In a previous study, recovery of N2 fixation in the feather moss P. schreberi from long-term exposure to increased N loads was slow (>20 weeks) [13]. The authors induced N2 fixation in the moss collected from a high deposition area (12–15 kg N ha-1 yr-1; Newborough, UK). The slow recovery was due to very few numbers of colonizing cyanobacteria on the moss to begin with, as a result of historic high N deposition. In contrast, cyanobacterial colonization in our study was probably higher to start with compared to [13]. Further, the cyanobacteria likely remained on the moss leaves during the N additions, albeit inactive in a dormant state [33], but became active immediately upon removal of the stressor.

While our chosen N additions were high and short-term (4+4 weeks), ecosystems might be exposed to extreme N inputs for a short period during temporary high pollution output from industry. Yet, it is unlikely that mosses in the Subarctic will be exposed to N additions as high as 80 or 320 kg N ha-1 yr-1. We included these high additions as negative controls and to test the sensitivity of N2 fixation under controlled conditions. Nevertheless, we applied a range of N loads, from actually experienced (5 kg N ha-1 yr-1) to realistic loads at industry peaks (20 kg N ha-1 yr-1) and to extremely high N input (80 and 320 kg N ha-1 yr-1), which can help to increase our mechanistic understanding of the response of N2 fixation to acute doses of N. Hence, our study gives a first glimpse on how N2 fixation and N leaching processes in N-limited ecosystems might respond to extreme and short-term N loads.

Nitrogen deposition will increase with the expansion of agriculture and industry towards the North in the future, which might have dramatic consequences for ecosystems that are adapted to low N availability [28, 34]. However, moss associated N2 fixation can grow less sensitive to increased N input if a phase of N deprivation is provided and the N load does not exceed a certain threshold. Thus, increased N deposition to pristine ecosystems like subarctic tundra might not lead to decreased input via N2 fixation in mosses, if interspersed with periods of no or low N input.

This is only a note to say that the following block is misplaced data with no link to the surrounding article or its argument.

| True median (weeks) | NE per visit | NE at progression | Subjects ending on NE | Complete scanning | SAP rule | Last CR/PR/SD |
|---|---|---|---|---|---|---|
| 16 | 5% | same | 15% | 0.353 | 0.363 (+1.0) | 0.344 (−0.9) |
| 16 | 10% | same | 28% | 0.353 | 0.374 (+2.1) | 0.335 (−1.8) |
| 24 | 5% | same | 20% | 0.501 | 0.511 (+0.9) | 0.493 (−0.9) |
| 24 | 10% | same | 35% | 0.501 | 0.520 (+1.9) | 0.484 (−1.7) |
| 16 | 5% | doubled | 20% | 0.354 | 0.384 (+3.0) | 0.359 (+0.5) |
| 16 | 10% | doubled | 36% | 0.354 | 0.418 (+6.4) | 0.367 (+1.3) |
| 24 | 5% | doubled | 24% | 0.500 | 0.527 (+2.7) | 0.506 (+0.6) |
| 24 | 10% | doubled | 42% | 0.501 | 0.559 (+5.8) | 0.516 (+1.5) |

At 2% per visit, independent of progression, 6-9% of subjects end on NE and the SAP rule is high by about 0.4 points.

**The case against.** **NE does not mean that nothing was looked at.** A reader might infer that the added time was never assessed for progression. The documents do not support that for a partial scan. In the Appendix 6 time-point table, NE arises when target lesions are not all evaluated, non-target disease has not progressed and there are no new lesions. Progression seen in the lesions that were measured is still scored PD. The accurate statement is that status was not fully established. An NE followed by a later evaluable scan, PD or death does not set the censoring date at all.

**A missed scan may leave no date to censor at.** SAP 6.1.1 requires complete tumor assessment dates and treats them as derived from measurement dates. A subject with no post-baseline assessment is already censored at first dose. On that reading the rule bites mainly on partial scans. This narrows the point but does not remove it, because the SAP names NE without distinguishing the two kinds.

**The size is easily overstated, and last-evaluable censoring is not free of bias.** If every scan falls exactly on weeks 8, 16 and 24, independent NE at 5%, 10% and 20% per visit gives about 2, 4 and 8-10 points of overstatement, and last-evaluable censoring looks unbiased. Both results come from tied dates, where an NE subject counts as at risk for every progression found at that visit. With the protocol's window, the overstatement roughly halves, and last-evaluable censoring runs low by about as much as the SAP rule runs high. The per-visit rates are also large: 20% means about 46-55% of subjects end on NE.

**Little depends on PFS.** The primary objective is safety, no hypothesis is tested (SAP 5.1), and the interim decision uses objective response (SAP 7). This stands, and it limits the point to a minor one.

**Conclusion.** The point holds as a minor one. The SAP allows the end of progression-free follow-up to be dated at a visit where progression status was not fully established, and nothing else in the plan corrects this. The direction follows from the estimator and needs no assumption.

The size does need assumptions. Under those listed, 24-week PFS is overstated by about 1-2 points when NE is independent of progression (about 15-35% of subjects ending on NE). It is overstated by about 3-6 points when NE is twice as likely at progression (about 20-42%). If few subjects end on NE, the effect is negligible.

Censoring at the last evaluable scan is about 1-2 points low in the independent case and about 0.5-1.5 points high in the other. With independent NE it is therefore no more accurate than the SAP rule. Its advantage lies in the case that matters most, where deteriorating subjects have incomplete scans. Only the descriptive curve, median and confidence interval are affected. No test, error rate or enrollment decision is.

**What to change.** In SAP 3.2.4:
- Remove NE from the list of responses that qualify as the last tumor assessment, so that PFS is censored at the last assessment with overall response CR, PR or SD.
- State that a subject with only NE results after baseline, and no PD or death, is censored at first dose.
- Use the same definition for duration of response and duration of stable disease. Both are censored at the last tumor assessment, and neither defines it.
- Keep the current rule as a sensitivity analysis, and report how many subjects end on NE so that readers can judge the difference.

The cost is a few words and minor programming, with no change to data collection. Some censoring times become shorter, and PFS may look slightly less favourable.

Supporting Information

S1 Data. Tables of raw data of acetylene reduction, leachate as well as the total N data.


S1 Fig. Total dissolved N (TDN), NO3- -N and NH4+-N (mg/l) in moss leachates over the course of the experiment.

Given are means ±SE (n = 5). Error bars are sometimes smaller than the symbols.


S2 Fig. Acetylene reduction (μmol m-2 d-1) in relation to total dissolved N (mg l-1), nitrate-N (mg l-1), ammonium-N (mg l-1) and recovered inorganic N (%) in the leachate samples.

Shown are all data points measured throughout the experiment across all N addition treatments.



We thank Gosha Sylvester, Esben Nielsen and Maja H. Wahlgren for assistance with laboratory analyses at the University of Copenhagen.

Author Contributions

Conceived and designed the experiments: KR AM. Performed the experiments: KR. Analyzed the data: KR. Contributed reagents/materials/analysis tools: AM KR. Wrote the paper: KR AM.